22. 22. Netflix New Non-REST API Model Network Border Network Border JAVA API START- A/B MEMBER RECOMME MOVIE SIMILARAUTH NDATIONS RATINGS UP TESTS DATA DATA MOVIES
  23. 23. Netflix REST API Model CLIENT CODE Network Border Network Border REST API SERVER CODE START- A/B MEMBER RECOMME MOVIE SIMILARAUTH NDATIONS RATINGS UP TESTS DATA DATA MOVIES
  24. 24. Netflix New Non-REST API Model CLIENT CODE Network Border Network Border CLIENT ADAPTER CODE (ON SERVER) JAVA API SERVER CODE RECOMME START- A/B MEMBER NDATIONSA MOVIE SIMILARAUTH ZXSXX C RATINGS UP TESTS DATA DATA MOVIES CCC
  25. 25. One size fits all – other alternativesWhy not have both?Layer the different APIs over a common API
  26. 26. One size fits all – other alternatives
  27. 27. One size fits all – other alternativesOther alternatives provide greater flexibility but still have server teams dictate rulesDoesn’t alleviate server team bottleneck issue
  28. 28. Trend:JSON
  29. 29. JSON Conventional WisdomJSON and XML are exactly the sameJSON is always smaller than XMLJSON is always faster to parse than XMLAll clients can parse JSONAll servers can produce JSON
  30. 30. JSON considerationsNot all devices support JSON out of the boxDifferent devices may require different XML schemasSome devices prefer full document delivery and othersprefer streaming bitsXML and JSON aren’t all that different in size once youcompress themXML has a different data model than JSON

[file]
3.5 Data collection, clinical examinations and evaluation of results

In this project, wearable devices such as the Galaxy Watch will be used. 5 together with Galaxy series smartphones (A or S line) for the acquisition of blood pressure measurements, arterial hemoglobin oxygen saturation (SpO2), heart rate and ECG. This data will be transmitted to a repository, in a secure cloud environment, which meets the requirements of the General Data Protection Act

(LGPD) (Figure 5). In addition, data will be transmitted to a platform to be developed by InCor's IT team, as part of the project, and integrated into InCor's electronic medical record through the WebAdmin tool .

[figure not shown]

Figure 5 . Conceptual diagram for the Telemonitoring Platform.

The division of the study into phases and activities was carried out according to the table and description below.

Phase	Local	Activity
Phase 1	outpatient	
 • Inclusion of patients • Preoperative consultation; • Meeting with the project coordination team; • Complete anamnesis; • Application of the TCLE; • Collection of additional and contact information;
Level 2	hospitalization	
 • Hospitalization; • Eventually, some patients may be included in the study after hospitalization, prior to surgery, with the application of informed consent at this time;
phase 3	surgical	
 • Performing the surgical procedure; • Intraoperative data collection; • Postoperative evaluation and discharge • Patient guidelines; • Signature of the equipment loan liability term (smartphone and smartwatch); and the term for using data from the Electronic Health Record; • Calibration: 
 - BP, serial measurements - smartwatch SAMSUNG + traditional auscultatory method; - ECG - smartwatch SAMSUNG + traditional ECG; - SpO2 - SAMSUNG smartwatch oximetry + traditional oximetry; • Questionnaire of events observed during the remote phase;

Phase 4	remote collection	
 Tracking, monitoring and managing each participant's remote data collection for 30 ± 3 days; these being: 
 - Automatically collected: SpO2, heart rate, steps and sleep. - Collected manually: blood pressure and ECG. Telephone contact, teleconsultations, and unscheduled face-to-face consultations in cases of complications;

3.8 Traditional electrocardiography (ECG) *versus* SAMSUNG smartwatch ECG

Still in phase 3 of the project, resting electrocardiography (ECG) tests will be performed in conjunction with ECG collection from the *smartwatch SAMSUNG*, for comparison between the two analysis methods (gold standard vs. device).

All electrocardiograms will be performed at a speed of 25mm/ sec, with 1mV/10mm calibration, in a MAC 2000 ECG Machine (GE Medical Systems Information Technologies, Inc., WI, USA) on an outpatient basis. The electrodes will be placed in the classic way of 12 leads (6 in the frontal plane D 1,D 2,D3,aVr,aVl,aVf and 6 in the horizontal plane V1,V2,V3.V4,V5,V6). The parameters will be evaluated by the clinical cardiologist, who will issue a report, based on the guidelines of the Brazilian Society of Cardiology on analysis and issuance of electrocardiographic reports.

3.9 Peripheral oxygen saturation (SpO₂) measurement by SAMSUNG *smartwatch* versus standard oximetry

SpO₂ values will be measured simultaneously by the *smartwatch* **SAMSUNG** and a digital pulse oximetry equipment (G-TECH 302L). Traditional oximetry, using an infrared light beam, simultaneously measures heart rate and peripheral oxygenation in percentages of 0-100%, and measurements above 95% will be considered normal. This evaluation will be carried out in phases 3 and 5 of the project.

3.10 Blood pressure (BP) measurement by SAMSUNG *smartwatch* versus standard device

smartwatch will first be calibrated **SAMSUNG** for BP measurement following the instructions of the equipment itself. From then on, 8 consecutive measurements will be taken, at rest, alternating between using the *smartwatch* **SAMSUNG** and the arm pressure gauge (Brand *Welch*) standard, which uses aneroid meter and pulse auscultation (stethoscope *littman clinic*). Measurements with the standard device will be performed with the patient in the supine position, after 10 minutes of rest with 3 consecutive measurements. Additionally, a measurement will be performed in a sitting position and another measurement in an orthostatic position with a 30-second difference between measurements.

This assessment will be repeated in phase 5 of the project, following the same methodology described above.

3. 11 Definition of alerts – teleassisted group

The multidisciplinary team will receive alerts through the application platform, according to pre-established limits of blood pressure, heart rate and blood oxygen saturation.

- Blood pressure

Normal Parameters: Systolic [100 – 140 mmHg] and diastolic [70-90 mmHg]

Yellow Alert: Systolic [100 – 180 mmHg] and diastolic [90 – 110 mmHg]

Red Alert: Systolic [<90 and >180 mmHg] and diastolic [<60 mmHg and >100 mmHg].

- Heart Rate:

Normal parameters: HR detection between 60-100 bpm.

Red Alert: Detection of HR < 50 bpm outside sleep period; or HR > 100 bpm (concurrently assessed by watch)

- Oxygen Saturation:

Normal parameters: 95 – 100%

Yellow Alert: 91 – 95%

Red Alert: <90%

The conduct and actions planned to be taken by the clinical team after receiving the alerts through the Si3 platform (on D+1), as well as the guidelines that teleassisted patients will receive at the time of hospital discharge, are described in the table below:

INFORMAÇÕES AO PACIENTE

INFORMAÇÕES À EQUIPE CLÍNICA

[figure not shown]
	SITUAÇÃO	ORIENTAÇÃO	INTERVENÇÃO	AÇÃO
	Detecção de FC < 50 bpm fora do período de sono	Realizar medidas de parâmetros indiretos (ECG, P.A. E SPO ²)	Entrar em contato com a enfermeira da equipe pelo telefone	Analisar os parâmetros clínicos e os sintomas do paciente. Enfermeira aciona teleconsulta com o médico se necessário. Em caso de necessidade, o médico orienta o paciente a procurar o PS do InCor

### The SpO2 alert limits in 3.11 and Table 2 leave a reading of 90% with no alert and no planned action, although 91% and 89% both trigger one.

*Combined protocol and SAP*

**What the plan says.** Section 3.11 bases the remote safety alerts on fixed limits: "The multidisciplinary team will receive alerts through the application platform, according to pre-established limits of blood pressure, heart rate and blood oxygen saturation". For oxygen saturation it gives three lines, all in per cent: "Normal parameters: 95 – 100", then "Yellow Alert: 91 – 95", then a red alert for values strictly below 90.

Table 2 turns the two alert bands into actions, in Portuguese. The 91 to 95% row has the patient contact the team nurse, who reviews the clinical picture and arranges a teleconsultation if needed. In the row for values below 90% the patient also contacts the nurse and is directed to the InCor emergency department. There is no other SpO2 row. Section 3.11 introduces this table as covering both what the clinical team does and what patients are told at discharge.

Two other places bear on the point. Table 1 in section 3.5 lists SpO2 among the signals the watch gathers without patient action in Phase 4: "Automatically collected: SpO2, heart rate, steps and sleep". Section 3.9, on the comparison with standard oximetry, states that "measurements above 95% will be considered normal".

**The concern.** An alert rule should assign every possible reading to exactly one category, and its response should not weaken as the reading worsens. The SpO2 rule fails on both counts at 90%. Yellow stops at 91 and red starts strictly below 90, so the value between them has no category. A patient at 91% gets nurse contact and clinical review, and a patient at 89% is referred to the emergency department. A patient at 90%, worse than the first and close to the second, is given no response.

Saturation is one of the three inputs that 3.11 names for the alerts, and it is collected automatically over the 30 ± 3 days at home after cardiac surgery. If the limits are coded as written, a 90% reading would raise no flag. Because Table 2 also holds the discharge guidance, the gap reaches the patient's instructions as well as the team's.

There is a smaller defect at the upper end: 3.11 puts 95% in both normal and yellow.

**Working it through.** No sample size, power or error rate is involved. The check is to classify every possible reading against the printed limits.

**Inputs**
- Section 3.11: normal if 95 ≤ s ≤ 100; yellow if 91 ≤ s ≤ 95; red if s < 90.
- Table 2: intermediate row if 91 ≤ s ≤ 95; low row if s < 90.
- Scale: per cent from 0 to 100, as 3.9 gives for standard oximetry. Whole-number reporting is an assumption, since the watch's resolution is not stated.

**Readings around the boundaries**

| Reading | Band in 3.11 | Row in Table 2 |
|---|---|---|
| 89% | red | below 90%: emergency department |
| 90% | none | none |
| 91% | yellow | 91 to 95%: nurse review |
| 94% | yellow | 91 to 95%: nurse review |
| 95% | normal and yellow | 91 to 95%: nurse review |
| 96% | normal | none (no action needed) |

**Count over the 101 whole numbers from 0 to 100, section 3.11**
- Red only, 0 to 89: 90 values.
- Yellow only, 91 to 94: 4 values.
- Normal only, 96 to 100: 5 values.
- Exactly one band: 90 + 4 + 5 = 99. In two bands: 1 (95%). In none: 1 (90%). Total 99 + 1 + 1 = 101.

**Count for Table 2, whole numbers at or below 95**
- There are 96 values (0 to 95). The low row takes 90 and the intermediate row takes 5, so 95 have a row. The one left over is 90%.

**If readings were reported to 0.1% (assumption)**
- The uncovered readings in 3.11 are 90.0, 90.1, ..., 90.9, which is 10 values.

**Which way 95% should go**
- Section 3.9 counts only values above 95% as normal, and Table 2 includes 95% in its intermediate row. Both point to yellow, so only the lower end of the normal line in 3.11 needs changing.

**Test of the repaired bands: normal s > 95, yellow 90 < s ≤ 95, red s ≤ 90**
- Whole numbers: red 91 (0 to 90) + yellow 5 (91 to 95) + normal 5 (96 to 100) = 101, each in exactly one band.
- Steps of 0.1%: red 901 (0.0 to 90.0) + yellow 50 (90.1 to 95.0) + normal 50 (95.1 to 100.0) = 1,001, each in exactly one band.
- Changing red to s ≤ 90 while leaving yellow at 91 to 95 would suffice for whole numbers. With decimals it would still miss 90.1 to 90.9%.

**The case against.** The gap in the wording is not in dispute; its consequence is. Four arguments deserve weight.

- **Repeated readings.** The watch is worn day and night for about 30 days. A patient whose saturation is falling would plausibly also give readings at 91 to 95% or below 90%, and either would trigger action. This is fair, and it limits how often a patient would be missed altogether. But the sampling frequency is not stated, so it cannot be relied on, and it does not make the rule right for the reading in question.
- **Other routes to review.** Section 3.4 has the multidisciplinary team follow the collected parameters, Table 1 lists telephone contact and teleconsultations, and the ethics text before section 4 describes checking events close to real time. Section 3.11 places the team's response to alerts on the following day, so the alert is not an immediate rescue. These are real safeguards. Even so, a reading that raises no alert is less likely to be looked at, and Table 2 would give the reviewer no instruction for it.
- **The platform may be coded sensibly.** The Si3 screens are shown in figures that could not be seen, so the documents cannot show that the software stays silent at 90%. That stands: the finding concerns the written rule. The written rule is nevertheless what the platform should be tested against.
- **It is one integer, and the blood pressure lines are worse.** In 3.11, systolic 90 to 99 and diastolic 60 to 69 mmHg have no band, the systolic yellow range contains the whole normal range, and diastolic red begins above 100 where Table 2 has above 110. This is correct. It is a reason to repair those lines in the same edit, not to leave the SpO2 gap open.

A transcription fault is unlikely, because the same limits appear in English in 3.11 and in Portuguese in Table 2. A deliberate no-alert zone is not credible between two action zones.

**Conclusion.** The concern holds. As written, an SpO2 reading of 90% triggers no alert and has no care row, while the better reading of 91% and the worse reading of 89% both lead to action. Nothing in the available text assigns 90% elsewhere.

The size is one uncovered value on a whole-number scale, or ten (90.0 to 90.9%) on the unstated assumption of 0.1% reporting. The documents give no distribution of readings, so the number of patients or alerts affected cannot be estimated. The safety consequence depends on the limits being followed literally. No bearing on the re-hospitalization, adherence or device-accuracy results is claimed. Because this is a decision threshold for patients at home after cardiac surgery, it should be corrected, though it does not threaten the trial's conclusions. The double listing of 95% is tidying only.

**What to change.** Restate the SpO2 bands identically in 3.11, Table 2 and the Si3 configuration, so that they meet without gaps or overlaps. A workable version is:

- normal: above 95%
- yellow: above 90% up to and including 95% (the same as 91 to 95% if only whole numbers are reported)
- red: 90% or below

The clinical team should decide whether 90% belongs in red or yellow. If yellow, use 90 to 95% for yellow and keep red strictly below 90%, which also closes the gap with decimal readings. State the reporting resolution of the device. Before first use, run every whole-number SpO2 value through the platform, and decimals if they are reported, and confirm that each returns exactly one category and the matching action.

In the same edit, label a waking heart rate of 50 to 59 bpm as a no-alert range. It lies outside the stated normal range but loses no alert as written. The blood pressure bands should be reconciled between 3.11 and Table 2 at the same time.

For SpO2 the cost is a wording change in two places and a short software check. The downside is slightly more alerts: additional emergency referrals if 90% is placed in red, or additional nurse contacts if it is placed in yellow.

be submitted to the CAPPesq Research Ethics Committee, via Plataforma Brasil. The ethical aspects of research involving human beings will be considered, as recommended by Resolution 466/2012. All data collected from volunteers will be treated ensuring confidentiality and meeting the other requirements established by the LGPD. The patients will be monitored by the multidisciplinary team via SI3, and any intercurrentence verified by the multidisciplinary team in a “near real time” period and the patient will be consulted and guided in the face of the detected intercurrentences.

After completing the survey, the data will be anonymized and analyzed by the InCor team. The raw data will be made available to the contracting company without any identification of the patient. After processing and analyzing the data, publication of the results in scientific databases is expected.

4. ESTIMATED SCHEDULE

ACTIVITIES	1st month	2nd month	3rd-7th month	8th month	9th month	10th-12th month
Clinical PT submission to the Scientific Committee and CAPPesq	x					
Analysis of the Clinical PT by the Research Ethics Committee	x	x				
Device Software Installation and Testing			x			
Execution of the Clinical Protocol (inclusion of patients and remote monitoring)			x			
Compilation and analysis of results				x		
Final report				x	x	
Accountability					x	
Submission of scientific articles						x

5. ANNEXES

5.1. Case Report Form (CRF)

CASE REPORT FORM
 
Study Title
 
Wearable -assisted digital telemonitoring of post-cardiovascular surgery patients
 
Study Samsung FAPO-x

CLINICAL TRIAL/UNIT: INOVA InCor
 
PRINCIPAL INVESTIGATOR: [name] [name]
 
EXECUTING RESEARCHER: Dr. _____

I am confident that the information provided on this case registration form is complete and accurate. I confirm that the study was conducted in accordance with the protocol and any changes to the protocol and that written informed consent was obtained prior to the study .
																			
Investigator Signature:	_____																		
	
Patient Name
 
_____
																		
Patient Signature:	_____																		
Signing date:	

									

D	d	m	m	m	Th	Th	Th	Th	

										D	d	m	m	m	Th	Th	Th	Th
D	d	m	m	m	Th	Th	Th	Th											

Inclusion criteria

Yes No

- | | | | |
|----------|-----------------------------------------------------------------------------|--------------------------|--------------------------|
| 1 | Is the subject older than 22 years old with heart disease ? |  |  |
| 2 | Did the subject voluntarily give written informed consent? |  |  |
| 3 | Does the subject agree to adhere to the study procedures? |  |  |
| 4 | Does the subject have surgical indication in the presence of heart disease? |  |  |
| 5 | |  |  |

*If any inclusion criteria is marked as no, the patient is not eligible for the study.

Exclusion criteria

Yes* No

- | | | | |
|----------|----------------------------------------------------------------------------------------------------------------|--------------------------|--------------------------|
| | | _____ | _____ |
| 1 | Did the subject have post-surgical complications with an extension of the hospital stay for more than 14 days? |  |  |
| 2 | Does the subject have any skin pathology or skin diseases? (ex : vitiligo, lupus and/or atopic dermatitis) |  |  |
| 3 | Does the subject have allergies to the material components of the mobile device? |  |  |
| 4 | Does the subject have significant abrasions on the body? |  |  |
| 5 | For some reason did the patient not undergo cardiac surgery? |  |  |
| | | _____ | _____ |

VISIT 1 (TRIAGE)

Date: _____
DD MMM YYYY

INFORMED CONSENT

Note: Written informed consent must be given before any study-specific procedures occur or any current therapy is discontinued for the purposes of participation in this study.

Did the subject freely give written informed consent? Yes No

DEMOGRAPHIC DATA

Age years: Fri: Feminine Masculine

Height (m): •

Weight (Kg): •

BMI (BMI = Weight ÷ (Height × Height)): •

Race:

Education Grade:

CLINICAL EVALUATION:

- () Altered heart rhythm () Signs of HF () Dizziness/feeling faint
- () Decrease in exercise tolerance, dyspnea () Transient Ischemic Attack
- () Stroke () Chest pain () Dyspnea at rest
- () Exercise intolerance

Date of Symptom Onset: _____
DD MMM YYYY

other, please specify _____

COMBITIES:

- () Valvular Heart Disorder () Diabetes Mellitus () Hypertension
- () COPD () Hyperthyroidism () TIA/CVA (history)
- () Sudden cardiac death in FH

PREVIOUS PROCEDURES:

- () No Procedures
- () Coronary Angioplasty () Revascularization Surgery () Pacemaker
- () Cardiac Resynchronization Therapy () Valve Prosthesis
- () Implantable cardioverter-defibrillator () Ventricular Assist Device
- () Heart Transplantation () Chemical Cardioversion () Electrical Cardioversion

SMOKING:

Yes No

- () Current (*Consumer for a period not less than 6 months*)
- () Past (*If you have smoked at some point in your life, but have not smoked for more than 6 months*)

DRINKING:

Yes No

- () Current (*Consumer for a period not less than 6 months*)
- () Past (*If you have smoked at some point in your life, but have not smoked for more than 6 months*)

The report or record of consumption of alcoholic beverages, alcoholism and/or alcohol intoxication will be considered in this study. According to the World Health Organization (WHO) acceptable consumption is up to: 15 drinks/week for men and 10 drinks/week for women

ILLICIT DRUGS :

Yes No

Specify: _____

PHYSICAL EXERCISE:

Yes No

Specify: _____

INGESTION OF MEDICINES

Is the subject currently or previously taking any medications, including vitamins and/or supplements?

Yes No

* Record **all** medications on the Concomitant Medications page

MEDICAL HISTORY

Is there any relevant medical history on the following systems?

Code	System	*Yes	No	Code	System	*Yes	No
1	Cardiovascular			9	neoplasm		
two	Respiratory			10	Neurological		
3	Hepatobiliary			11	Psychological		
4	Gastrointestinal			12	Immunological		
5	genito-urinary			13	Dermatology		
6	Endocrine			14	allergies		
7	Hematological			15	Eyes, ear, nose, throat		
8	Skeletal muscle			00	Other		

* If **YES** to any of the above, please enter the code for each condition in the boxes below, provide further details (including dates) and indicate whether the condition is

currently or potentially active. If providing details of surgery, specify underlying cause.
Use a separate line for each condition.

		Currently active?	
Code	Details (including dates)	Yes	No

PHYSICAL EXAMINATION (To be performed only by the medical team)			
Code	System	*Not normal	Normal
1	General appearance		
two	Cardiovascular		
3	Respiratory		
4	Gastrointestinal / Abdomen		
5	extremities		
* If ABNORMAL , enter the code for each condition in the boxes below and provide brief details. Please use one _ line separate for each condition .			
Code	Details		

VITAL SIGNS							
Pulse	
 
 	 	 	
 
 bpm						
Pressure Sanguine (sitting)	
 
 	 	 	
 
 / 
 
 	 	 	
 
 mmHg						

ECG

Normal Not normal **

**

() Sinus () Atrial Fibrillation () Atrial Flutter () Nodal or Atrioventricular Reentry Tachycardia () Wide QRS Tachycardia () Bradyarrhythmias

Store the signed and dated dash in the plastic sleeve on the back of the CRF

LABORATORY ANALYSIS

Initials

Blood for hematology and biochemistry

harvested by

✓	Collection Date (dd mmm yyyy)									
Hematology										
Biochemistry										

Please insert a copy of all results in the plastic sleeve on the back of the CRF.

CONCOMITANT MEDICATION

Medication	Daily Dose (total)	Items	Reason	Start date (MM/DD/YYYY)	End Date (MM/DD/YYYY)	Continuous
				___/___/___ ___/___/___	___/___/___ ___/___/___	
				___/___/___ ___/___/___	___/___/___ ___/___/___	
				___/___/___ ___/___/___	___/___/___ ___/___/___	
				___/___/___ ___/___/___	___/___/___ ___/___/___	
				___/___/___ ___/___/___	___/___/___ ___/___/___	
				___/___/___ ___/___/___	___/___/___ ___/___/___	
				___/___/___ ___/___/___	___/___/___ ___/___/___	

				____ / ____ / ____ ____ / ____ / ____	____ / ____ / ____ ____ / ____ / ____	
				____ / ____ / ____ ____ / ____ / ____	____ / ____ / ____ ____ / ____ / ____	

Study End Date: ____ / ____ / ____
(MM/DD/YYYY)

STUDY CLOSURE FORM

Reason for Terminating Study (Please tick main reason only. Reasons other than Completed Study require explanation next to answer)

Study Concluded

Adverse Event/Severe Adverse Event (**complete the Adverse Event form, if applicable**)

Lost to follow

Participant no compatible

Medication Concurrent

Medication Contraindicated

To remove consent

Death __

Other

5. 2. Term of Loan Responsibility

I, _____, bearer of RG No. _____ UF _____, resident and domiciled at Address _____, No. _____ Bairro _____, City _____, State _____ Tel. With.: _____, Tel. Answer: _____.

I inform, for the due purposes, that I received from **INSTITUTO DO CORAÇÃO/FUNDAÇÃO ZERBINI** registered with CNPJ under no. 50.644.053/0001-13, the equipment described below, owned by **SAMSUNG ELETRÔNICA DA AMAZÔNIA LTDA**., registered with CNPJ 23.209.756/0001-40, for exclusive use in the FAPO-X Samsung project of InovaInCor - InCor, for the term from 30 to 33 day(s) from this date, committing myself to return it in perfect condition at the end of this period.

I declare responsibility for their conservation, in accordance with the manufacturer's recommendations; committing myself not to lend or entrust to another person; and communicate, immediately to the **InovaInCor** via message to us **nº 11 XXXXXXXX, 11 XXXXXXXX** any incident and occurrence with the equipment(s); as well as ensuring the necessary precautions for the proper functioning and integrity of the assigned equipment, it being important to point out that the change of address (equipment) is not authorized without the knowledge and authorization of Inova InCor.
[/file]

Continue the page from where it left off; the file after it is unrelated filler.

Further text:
31. 31. More JSON considerationsThere are many more tools built around XML todaythan there are built around JSONXML offers more semantic context than JSONSaying XML or JSON is not enough – both can supportvery different document models
  32. 32. JSON adviceDesign the guts of the API to separate data gatheringfrom data formattingAdd a mediation layer (in your code our outside) torender the right formatIf in doubt, support JSON internally, and supportconversion to other formats as a wrapper JSON -> XML is easier than XML -> JSON
  33. 33. Trend:OAUTH
  34. 34. OAuth – super-big trend in APIsEssential for APIs that authenticate end users Unknown (to you) developers Mobile and native clients
  35. 35. OAuth alternativesCookies Netflix’s new approach Great for apps that are based on browsers Great if API consumers are very close to API team
  36. 36. OAuth alternativesHTTP Basic Auth + SSLTwo-way SSL Both are great for server-to-server APIs
  37. 37. OAuth alternativesAPI keys only “Two-legged” access when there is no “user”
  38. 38. Trend:API VERSIONING IN URI
  39. 39. VersioningMany APIs include a version number in the URI (like api.foo.com/v1) Hostname (v1.api.foo.com) Query parameter (api.foo.com/v1/bar?version=1) Content-type headerThe version number represents the interface versionThe number changes, although rarely
  40. 40. Can an API call have NO version?If you can achieve it, maintenance will be MUCHsimplerIf you cannot, it instills better practices Reduces lazy programming Results in fewer versions Results in a cleaner, less brittle systemAnd keep in mind, adding new features typically doesnot require a new version… Schematic or structural changes, however, do
  41. 41. Average life of a TV: 7-10 years
  42. 42. Versioning 1.0 1.5 2.0 3.0? 4.0? 5.0? Today2008 2009 2010 2011 2012 2013 2014 2015 2016 2017 2018 2019 2020
  43. 43. Versioning 1.0 1.5 2.0 New API Today2008 2009 2010 2011 2012 2013 2014 2015 2016 2017 2018 2019 2020
  44. 44. groups.google.com/group/api-craft
  45. 45. THANK YOUQuestions and ideas to:@gbrail@daniel_jacobsongroups.google.com/group/api-craft